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Vanessa Lee takes aim

One day, back in 2004, Vanessa Lee got rained out. What was supposed to be a day of sightseeing in South Korea turned into a dull afternoon parked in front of the TV.

And it changed everything.

“We were stuck inside watching the Athens Olympics, and the women’s gold medal match in archery happened to be on,” recalls Lee. “I just fell in love with the sport. A South Korean archer named Park Sung Hyun stood on the shooting line with so much confidence and composure that I just wanted to be like her. I stopped spending all the money my parents had given me for the trip and decided I was coming home and buying a bow.”
By 2010, she was on the Canada National Women’s Team and had already competed in the Pan American Championships and multiple World Cups. And when the 2015 Pan Am/Parapan Am Games kick off in Toronto on July 10, she’ll be at the line again.
“Competing at home on a stage like the Pan Am Games is not something a lot of athletes get to experience,” she says. “The opportunity to represent my country in front of my family and friends would be so special. It’s a great chance to show the people who have supported me all these years how they’ve helped me get to where I am now. It’s bringing something I love—archery and international competition—home. And, at the same time, it would be such a special opportunity to share my hometown with my friends from around the globe. I am so proud of Toronto and Canada. I’d want to personally give everyone a tour.”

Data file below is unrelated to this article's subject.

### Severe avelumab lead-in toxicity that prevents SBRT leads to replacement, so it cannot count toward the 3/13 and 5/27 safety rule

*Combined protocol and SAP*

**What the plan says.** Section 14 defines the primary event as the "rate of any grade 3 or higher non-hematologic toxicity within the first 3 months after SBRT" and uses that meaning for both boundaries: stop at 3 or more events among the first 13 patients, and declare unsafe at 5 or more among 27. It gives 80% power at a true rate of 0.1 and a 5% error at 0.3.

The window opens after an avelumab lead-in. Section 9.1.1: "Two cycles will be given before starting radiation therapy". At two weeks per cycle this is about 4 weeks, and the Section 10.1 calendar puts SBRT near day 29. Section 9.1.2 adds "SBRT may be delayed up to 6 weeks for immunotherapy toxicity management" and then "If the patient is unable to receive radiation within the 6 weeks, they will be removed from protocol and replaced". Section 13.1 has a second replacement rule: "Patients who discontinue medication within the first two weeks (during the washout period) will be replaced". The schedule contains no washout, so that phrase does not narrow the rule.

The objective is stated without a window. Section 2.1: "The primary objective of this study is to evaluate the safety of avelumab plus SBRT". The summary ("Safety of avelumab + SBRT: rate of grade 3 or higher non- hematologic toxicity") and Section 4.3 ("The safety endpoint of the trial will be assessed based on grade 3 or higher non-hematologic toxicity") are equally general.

Hard at work in the UK on her Masters in Physiotherapy, Lee splits her time between classes and training—cardio, strength training and lots of shooting. Although it makes for long days, she gets support from sponsors like CIBC and CIBC Team Next—a $2 million program that helps athletes achieve their goals, both in their careers and personal lives.
“Sponsorship means so much to athletes,” says Lee. “To use a cheesy archery analogy: Athletes are like the arrows ready to be flung into the world. Sponsorship is like the bow that draws us back and gives us the power to be launched. Without the bow, the arrows would be pretty to look at but wouldn’t have that ‘oomph’ behind them.
“It’s funny because I feel as though the support through CIBC Team Next is so much more than just sponsorship. They have gathered some of Canada’s most successful athletes to mentor us—like Simon Whitfield, Josh Cassidy and Benoit Huot. They’ve gone through the things I’m going through and are supporting me along my journey. I never expected to feel such support from my fellow CIBC Team Next athletes the way I do now. Coming from a primarily individual sport, I feel as though I finally have that team support—from athletes in all different disciplines, all across the country.”
So, what’s next after the Games this summer? “I try not to think too far into the future or else I stress myself out,” admits Lee. “I used to plan my life based on archery, telling myself that four years down the road is another Pan Am Games, or five years down the road is another Olympics.
“I’ve had to re-evaluate the reason why I’m competing in archery—and it’s simply because I love it. As long as I love the sport, I will continue to strive to achieve at the highest level possible. And, as of right now, it looks like I’ll be shooting until I’m 90 years old.”

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